The easiest way to get rid of those pesky behaviors is to make our way up the pyramid to take care of our dog's other needs. So let's move into the blue section to see if we are meeting all of our dog's emotional needs.  To meet our dog's emotional needs we have to first make sure they can feel safe and secure in the environments we are asking them to be in.  If they don't feel safe, they are not going to be a mental state to learn.  We also have to work towards teaching them to love and trust their person or handler, which is easy for most dogs unless they have a history of abuse or living alone away from people.  If you have a fearful or untrusting dog, you really need to work one on one with a Certified Behavior Consultant, like myself, to help you create a plan designed specifically for your dog.  For the average dog, I build love and trust in the games I play during training sessions to help develop that handler/dog bond.  The last thing our dogs need on an emotional level is some consistency or routine that allows them to learn what we as people of expect of them in certain situations.  For more on understanding emotions, check out this blog post "Understanding K-9 emotions and how emotions can effect your dog's behaviors." and this video in our FAD Workshop from March: "Understanding Emotions Better!"

Moving up into the dark blue section, we can learn about our dog's social needs.  This one becomes more challenging because this is more on a dog by dog as an individual case basis.  All dogs have social needs, but those needs vary from dog to dog.  Some dogs really only desire to be social with their immediate family and a select a favorite person they want to be with most.  Other dogs like to socialize with other dogs but not people or vice versa, they like to socialize with people but not other dogs.  We have to learn what our dog enjoys most in order to understand and provide for their social needs.  Azul needs to play with his doggy friends about a once a week to take care of his canine social needs and is happy to interact with people but doesn't seem to need to interact with people as much as he did when he was younger.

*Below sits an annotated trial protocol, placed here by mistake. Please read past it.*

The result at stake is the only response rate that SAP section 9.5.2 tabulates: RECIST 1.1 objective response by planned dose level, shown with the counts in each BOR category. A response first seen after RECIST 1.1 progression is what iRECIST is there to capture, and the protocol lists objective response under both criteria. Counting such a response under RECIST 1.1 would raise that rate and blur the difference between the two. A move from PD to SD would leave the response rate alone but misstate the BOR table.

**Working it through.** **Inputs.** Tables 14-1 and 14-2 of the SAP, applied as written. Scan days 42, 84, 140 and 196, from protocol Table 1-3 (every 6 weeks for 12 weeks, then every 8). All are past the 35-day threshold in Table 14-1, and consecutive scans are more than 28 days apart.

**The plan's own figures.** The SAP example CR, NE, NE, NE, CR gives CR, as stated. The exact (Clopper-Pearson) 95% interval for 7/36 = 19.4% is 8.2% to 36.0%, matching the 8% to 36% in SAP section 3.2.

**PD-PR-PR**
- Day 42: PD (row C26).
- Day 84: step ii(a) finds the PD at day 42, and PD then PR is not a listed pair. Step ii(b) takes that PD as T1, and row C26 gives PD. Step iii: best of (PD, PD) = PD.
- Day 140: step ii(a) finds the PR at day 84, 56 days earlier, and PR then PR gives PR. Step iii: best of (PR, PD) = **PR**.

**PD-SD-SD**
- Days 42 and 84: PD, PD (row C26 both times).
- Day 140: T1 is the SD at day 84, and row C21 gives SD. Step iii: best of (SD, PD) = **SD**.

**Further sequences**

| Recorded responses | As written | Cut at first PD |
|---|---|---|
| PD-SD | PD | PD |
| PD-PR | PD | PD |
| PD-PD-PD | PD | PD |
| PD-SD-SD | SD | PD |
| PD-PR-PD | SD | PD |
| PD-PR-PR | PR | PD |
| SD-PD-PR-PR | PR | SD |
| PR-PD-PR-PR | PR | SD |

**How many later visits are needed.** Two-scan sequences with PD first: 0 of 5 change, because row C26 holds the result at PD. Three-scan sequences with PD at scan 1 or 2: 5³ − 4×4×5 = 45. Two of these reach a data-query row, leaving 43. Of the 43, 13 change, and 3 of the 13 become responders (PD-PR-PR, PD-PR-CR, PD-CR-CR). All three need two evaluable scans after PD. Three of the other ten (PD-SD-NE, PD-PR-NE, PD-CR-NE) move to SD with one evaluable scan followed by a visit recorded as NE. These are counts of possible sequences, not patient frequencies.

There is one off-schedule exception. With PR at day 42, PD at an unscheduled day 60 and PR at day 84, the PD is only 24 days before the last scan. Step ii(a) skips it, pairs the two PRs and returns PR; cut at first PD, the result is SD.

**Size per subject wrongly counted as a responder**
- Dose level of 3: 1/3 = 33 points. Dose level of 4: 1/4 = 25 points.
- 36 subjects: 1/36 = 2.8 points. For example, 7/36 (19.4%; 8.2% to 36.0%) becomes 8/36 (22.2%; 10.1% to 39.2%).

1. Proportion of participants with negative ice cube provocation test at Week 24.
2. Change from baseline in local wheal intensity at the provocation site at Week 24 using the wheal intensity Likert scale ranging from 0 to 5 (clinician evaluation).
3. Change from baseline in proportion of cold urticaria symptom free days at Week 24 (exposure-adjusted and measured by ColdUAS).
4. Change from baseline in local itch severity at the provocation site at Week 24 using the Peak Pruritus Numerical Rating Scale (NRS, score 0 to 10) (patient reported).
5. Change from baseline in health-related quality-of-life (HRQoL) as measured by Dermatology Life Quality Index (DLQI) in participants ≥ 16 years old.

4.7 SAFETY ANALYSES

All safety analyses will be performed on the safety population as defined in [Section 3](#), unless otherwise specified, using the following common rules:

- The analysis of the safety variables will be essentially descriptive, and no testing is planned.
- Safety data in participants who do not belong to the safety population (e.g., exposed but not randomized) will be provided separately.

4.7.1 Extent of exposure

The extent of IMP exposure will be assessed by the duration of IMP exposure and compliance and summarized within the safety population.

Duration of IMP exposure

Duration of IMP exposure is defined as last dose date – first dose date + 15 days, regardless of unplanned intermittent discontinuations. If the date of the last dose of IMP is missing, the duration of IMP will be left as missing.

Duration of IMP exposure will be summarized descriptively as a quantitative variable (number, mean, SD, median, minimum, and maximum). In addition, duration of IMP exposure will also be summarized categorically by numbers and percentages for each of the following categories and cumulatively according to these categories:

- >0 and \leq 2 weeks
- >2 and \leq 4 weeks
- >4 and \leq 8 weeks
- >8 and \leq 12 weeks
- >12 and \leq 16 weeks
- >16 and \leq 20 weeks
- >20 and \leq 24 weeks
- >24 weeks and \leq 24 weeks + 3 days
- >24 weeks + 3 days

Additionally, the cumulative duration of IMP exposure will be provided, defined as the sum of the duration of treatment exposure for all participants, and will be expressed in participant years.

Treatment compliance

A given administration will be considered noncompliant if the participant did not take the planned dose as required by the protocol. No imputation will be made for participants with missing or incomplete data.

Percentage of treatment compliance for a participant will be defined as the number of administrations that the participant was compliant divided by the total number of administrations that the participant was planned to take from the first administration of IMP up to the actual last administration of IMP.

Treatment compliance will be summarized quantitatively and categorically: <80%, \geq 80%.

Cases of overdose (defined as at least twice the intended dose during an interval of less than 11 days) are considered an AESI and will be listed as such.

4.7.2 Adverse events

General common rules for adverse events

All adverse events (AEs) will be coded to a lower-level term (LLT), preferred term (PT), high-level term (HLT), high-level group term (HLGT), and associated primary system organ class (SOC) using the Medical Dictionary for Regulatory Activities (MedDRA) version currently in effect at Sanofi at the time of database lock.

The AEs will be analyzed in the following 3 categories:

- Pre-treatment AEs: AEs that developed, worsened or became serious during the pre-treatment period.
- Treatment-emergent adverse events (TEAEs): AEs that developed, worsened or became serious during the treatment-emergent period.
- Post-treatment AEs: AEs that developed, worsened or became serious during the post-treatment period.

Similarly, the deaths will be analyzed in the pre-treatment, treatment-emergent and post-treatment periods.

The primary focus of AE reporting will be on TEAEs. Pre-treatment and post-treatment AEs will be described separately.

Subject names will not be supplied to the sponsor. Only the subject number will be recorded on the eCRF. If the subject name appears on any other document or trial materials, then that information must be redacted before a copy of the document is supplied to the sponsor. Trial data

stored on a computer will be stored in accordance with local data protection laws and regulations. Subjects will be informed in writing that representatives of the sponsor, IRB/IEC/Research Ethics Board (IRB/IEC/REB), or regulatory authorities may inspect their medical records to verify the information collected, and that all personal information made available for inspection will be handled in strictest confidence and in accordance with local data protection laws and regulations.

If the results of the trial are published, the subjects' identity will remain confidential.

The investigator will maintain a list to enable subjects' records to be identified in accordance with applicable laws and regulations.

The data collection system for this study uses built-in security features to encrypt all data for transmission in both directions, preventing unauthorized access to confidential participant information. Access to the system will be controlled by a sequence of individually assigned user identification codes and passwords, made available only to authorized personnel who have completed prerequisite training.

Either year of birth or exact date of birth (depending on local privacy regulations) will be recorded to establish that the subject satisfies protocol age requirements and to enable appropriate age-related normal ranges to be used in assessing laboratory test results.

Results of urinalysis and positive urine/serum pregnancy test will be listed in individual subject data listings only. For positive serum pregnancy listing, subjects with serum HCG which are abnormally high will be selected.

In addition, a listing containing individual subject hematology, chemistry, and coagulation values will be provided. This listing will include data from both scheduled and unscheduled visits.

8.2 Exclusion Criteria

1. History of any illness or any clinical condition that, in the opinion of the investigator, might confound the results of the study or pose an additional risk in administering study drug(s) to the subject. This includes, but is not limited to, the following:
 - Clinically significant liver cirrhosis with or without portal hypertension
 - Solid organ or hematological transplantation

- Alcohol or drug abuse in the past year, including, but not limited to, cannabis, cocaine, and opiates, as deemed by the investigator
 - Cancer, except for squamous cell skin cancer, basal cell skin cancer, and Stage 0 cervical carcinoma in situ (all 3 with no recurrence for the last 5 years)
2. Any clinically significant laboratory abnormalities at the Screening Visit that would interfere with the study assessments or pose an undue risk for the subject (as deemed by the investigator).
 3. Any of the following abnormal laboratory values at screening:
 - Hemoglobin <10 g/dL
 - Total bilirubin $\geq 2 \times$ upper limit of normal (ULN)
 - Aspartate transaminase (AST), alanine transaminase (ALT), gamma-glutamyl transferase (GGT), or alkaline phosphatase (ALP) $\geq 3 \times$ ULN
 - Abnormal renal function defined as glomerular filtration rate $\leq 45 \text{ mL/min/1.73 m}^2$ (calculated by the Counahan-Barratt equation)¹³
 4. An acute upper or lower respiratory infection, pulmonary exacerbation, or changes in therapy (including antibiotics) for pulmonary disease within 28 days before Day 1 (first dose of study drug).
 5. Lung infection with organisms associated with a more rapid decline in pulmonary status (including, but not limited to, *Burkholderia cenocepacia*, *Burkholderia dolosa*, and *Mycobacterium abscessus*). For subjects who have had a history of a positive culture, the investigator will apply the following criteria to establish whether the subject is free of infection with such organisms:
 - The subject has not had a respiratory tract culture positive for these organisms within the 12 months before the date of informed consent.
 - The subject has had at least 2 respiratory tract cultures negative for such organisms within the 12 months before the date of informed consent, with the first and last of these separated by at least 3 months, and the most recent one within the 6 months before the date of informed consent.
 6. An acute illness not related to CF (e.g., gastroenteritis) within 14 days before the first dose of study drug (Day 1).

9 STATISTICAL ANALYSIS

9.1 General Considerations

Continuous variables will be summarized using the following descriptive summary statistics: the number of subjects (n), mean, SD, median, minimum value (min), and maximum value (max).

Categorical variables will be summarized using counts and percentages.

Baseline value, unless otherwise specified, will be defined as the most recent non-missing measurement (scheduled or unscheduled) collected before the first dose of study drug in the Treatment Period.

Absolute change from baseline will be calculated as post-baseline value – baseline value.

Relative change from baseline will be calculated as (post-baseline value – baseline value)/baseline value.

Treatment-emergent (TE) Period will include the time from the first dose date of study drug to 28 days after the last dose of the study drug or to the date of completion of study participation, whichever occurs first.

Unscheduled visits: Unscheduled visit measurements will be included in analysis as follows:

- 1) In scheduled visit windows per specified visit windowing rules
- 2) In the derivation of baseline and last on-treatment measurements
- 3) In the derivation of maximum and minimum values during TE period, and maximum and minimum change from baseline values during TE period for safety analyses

Next up is the red section, Force Free Training needs.  It's common for us owners to think that if our dog is doing something that we don't like, then we need to spend more time training.  But it's also important to remember that we need to make sure all of their other needs are met before we enter a training session.  We can accomplish more during that training session if our dogs are feeling safe, calm, and happy when start the session.  Creating fun, force free training sessions often encourages our dogs to engage with us fully which is what we want when we are trying to train a new behavior or expand on a previously learned behavior.

The last section, in purple, is cognitive needs and probably the one thing, we as owners tend to forget about when we are frustrated that our dog just did "...." yet again.  Often you can address their cognitive or mental needs while doing other activities that satisfy other sections in the pyramid.  If you are providing a snuffle mat or snuffle box for meal time, you can take care of a biological need along with a cognitive need.  The games that I like to play during training sessions, often take care of this need as well.  And on a rainy day, or day you don't feel good, a game of Find It can be a great mental challenge that will help your dog to relax more easily after.

So before you decide to take your dog for a 5 mile jog every day or chuck a tennis ball for 30 min, 3 times a day, consider if you are meeting their other needs first.  Meeting your dog's daily needs is the quickest way to getting a dog that is happy to be with and do more of the behaviors you really want them to do!